Networking: it’s crucial for law students — and you might pull

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Aspiring barrister Amy Woolfson shares the wisdom she has gleaned while honing her networking skills at law events


Talent, intellect and gutsy perseverance are all well and good, but cracking a career in the law can still be about contacts

The glut of (mostly free) legal profession talks, debates and other events held in London and the major cities provides a rich seam of potential networking for prospective lawyers.

A career in the law sometimes feels the preserve of those born with contacts — but these events are a great opportunity for law students from any background to get to know people in the profession.

But you need to go in with a plan — so here are my top tips for making an impact, or failing that, at least leaving with your dignity intact.

Do go on your own. If you go with a friend you will spend all your time talking to that person and will therefore be much less likely to make new contacts. You’re there to network, not to gossip with people you already know. Also, if you are there on your own, who knows, you might pull…


But don’t flirt. Networking isn’t about flirting. It’s about talking. Networking is about playing a long game. Nobody will take you seriously if you flirt.


Don’t be late. Just because nobody will miss you if you don’t turn up doesn’t mean you want to arrive sweaty and out of breath, having run halfway across town to get there on time.

Don’t get too excited about the free wine — or at least try to soak it up with some of the free nibbles. It’s easy to knock it back if you’re feeling nervous, but being tipsy at a smart and unfamiliar event is destined to end in disaster.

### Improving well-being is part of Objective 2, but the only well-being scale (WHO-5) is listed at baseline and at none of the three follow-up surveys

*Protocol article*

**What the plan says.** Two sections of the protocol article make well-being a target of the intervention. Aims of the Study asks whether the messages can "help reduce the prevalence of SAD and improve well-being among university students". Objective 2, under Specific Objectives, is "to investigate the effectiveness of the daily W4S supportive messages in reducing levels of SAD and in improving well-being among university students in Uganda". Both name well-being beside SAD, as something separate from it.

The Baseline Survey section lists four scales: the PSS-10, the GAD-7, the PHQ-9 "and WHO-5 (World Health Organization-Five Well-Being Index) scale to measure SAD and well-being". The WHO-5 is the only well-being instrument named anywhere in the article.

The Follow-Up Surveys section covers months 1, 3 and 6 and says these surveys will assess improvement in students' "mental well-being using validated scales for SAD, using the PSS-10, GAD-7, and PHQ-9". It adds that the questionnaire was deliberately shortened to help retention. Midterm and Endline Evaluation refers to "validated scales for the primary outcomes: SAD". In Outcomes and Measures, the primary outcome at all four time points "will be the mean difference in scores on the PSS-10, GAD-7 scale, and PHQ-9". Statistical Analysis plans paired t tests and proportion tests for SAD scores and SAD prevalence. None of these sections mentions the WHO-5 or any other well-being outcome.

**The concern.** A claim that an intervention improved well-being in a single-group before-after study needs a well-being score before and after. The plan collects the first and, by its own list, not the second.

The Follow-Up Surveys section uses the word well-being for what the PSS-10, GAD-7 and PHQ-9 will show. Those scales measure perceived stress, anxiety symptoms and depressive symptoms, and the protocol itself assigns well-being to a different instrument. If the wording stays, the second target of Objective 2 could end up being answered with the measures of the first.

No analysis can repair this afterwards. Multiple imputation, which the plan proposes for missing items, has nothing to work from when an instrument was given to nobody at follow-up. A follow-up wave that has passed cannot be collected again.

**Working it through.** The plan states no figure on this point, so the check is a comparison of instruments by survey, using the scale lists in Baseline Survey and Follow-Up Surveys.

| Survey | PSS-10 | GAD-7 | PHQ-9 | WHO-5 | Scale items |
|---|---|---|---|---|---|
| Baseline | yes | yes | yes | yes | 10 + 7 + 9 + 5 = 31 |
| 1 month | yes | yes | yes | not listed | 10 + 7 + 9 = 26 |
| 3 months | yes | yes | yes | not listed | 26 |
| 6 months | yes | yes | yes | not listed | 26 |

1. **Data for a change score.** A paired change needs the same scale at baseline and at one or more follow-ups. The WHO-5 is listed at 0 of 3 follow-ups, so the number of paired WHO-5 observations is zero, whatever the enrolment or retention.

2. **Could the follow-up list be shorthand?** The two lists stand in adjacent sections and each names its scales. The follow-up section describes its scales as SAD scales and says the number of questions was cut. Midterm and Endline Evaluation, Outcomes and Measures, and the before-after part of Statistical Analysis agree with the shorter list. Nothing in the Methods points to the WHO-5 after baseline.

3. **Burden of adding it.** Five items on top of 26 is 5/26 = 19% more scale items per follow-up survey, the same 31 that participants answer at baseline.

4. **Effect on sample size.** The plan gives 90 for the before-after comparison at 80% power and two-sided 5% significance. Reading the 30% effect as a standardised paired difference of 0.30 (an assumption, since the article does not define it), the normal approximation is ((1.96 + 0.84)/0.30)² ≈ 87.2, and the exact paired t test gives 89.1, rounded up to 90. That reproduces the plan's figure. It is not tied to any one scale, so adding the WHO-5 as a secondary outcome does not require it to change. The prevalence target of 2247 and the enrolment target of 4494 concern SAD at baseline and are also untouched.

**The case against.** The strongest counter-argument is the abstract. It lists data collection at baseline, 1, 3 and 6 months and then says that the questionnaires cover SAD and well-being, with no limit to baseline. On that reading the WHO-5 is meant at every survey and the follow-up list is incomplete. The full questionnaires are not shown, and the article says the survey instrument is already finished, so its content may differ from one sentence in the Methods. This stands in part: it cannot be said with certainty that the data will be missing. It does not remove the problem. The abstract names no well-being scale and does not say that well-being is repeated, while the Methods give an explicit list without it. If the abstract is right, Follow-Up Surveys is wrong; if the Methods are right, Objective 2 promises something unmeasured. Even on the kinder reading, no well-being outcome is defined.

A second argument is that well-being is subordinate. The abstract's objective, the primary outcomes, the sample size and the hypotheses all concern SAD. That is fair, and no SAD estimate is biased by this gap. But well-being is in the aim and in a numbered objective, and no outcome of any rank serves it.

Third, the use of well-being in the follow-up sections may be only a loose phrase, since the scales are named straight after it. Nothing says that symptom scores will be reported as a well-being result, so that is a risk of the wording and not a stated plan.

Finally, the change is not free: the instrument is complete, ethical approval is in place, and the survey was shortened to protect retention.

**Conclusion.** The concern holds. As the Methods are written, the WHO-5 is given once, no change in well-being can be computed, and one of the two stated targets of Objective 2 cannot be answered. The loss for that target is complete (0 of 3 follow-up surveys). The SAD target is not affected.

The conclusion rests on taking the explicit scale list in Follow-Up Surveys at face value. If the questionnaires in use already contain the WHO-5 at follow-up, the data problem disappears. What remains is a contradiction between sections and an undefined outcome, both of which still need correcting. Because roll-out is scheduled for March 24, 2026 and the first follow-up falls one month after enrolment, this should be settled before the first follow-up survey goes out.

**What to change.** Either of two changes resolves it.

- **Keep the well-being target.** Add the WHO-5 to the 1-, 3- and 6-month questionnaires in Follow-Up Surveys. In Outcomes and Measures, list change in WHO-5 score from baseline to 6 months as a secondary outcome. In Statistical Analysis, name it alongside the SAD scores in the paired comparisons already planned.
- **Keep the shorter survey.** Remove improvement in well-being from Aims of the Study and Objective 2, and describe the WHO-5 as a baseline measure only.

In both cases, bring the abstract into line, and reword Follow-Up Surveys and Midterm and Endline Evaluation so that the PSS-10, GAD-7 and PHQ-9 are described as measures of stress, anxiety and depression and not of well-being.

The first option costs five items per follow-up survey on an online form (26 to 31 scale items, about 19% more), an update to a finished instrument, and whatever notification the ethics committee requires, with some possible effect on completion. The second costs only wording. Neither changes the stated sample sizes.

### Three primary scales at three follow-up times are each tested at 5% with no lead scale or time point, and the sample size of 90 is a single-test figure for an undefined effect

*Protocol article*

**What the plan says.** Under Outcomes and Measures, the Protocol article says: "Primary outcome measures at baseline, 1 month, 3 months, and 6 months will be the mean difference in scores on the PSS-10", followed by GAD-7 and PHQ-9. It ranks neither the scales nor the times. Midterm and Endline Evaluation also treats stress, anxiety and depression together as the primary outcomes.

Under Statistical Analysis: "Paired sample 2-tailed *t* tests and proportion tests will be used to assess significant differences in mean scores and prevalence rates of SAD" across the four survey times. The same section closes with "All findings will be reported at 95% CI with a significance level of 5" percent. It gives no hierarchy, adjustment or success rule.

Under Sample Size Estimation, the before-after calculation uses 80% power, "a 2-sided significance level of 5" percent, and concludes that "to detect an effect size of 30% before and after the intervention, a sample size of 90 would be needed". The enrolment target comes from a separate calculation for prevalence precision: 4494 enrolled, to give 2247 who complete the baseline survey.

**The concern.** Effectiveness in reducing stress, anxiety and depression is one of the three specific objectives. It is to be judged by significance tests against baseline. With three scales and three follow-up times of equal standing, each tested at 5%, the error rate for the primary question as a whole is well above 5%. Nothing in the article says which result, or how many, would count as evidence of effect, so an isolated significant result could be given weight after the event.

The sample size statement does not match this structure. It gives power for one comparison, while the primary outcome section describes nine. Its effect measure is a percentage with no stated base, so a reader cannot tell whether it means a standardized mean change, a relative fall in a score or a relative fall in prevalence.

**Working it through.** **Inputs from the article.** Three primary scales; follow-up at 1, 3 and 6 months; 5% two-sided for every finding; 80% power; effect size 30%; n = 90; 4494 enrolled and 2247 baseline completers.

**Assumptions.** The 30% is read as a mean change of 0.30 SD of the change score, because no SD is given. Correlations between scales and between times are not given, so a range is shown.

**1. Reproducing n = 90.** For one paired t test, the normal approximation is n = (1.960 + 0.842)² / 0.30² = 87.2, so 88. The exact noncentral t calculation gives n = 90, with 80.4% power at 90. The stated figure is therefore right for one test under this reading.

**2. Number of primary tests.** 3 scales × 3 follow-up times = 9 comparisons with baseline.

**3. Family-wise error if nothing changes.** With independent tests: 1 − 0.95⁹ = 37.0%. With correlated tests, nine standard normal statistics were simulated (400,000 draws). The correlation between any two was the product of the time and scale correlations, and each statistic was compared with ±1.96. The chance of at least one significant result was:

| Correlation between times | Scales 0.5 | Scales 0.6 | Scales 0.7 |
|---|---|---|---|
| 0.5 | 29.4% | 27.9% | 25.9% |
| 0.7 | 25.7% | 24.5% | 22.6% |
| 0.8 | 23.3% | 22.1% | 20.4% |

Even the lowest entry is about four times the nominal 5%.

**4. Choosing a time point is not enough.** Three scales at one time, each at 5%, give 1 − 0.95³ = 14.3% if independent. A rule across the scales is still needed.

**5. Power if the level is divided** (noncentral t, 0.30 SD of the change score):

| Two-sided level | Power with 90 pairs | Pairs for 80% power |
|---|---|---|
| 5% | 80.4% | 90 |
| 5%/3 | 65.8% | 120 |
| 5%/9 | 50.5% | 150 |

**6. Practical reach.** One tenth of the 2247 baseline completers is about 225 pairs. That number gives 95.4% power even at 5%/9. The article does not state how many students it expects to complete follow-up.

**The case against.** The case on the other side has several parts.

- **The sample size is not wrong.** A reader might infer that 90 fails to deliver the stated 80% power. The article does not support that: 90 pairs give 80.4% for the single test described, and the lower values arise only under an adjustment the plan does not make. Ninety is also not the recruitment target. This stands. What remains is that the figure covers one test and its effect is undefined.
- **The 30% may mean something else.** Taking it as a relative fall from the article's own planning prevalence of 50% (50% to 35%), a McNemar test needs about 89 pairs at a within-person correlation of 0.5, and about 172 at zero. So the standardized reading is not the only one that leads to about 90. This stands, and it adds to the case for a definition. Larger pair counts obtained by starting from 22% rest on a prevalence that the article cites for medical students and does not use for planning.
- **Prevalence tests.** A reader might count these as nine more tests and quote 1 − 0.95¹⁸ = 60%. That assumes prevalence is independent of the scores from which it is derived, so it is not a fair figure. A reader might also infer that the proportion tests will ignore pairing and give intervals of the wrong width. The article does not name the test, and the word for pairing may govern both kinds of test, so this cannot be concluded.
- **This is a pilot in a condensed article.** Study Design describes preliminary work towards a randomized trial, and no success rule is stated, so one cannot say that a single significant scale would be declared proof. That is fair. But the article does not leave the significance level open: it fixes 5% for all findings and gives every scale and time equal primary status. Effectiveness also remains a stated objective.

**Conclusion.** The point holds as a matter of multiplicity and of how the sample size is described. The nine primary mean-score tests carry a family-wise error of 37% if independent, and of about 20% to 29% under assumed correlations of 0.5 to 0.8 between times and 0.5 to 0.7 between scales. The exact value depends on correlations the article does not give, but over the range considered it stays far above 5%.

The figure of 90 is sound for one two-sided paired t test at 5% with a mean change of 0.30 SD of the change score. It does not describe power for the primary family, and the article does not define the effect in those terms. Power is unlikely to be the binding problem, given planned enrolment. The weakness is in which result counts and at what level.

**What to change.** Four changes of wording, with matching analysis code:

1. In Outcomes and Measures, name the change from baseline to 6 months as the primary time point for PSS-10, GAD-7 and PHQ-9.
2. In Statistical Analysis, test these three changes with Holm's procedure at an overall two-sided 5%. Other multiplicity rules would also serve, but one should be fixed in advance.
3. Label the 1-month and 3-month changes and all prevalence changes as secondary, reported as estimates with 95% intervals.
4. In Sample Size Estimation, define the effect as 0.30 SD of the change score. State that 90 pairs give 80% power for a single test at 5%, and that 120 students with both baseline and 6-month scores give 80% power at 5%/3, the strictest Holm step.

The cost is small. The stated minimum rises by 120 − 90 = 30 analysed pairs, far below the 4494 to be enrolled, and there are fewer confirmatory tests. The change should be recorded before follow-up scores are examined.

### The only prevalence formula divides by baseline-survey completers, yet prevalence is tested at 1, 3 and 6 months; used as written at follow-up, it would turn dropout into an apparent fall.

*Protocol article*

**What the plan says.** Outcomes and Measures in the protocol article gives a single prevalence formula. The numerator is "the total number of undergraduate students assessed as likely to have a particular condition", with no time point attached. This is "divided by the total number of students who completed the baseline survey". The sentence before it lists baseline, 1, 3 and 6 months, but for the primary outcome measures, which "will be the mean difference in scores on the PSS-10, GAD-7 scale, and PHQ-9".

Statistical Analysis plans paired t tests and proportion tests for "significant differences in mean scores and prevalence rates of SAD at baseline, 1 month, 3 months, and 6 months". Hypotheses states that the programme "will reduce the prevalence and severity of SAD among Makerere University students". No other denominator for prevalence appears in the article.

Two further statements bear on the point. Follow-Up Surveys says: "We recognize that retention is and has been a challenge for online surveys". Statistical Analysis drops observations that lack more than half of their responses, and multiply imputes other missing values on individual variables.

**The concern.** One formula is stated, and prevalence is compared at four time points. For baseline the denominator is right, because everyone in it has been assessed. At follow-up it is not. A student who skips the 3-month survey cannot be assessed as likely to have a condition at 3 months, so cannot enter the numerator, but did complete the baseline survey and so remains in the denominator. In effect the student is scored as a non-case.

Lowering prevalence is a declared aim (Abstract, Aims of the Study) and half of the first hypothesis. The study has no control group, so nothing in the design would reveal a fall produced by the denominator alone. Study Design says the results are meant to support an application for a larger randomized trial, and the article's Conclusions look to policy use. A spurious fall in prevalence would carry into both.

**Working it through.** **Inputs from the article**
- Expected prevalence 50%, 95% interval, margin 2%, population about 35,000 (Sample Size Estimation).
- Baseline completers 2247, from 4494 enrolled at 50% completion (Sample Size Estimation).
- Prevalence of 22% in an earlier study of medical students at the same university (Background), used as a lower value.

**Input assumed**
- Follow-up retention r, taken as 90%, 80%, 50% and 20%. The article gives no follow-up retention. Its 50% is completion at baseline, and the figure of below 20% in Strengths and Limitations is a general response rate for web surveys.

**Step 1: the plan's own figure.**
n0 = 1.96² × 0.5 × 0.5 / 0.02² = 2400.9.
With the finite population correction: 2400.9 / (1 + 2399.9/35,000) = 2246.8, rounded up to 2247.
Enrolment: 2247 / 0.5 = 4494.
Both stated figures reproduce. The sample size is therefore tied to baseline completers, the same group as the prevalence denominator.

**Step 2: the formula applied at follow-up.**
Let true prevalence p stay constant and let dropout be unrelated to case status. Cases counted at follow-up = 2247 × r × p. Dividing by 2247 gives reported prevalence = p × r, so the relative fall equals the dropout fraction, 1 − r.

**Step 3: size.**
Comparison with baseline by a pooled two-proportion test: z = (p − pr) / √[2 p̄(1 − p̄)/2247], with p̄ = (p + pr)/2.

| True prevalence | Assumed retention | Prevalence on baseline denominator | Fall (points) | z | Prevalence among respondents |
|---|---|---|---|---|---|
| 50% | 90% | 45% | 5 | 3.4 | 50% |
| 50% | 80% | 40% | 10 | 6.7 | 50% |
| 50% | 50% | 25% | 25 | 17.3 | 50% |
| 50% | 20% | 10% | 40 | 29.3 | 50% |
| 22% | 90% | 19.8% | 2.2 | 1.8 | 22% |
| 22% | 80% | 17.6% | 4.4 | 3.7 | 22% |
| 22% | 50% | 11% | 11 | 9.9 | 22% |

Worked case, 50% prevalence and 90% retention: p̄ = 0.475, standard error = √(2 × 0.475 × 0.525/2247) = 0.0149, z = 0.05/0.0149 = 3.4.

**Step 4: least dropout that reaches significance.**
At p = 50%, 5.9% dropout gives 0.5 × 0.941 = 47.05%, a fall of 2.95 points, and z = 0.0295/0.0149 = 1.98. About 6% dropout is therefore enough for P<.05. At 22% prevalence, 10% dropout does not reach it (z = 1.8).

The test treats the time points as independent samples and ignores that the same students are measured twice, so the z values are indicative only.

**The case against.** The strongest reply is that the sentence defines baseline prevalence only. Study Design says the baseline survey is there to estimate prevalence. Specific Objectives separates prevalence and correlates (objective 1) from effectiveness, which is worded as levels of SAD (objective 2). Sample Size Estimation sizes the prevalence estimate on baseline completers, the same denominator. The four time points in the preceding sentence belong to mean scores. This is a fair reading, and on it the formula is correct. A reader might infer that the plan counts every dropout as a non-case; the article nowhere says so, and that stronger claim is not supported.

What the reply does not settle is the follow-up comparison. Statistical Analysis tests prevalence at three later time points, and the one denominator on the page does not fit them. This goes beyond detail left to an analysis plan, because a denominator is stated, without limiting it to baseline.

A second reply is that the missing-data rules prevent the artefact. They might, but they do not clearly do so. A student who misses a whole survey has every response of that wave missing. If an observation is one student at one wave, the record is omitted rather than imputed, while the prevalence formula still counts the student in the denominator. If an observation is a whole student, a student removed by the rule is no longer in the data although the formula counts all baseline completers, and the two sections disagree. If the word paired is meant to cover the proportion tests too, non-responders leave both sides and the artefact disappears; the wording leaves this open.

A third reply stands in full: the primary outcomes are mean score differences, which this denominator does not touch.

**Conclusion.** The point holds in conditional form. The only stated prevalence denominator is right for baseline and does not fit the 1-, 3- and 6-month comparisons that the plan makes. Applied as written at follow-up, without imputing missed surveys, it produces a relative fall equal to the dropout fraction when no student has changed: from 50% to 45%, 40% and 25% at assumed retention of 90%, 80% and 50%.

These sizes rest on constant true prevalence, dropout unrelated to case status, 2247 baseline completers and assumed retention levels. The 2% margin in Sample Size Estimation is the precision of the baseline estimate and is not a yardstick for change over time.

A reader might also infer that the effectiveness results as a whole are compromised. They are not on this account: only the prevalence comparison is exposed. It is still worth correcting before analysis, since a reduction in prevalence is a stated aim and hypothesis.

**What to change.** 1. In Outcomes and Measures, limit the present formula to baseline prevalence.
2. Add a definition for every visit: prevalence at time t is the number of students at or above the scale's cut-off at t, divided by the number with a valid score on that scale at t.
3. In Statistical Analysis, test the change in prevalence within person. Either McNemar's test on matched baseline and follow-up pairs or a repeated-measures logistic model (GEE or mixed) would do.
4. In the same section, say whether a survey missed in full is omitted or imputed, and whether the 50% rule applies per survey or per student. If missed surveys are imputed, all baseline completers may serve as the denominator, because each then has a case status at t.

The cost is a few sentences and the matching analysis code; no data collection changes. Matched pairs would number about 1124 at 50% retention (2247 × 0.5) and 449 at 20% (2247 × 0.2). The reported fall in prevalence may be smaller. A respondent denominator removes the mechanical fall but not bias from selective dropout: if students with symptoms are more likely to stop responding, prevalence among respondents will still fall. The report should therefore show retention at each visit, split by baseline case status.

Do be inquisitive. If there is an opportunity to ask a question, take it. A thoughtful question will show that you have been listening and will be a good opener if you want to chat with the speaker afterwards. But pitch your question carefully. Don’t be a smartarse. Be polite and gracious.


Do your homework. If the event is about a particular case, read the background on it. Read up on the speaker, the panel, the chair, the venue… Even if you don’t talk to anybody all night, at least you won’t sit there looking completely baffled.

Don’t try to dress like a lawyer. You want to look smart and tidy, but if you try too hard you risk missing the mark.


Do make old fashioned written notes where possible. If you use your phone, people will assume you are on Facebook. And if you use your iPad people will assume you are a prat.


Do follow up on the contacts you make. Get into the habit of emailing people you meet at networking events — and do it as soon as you get home. Don’t be pushy, but let them know you enjoyed meeting them and try to build some common ground.


Don’t give up. You might think you have made a fool of yourself, but the chances are that no-one noticed. Get back out there and keep working it.